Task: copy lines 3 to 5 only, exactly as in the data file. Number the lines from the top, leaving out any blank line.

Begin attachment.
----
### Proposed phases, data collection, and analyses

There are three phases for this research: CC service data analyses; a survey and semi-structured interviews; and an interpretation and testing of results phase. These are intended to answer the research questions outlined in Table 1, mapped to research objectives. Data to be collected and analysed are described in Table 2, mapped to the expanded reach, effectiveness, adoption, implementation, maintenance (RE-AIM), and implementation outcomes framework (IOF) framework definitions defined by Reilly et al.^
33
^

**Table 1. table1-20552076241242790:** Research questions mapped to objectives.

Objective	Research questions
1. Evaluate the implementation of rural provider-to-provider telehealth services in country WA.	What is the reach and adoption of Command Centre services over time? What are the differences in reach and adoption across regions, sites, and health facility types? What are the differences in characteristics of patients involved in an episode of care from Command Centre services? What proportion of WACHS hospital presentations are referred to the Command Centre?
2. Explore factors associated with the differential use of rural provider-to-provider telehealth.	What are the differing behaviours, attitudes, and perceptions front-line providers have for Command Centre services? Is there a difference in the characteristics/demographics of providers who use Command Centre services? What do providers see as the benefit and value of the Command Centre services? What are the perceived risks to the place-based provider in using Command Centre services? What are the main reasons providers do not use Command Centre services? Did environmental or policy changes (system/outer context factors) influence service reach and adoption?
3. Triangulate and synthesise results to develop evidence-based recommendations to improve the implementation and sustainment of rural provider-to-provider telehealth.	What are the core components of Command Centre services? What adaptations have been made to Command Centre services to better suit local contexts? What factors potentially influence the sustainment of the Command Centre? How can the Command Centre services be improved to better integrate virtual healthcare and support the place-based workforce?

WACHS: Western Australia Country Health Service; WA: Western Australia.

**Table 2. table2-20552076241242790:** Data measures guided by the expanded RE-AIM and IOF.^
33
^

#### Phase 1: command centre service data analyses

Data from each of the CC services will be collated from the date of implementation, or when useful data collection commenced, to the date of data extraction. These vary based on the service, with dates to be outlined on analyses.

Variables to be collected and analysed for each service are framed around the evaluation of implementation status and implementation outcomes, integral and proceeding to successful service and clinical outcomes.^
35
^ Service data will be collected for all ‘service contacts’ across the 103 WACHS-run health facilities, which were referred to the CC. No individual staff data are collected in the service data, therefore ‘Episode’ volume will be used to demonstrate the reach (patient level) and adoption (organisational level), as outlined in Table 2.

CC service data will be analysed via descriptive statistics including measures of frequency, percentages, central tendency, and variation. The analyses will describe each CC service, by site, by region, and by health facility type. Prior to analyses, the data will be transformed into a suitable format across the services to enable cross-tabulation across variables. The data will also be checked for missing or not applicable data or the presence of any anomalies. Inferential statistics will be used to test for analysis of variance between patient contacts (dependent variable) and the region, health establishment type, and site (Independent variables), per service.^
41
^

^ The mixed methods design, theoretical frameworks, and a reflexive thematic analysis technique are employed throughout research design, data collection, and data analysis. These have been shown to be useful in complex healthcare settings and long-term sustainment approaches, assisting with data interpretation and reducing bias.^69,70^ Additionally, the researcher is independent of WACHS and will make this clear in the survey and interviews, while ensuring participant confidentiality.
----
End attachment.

33
^

**Table 1. table1-20552076241242790:** Research questions mapped to objectives.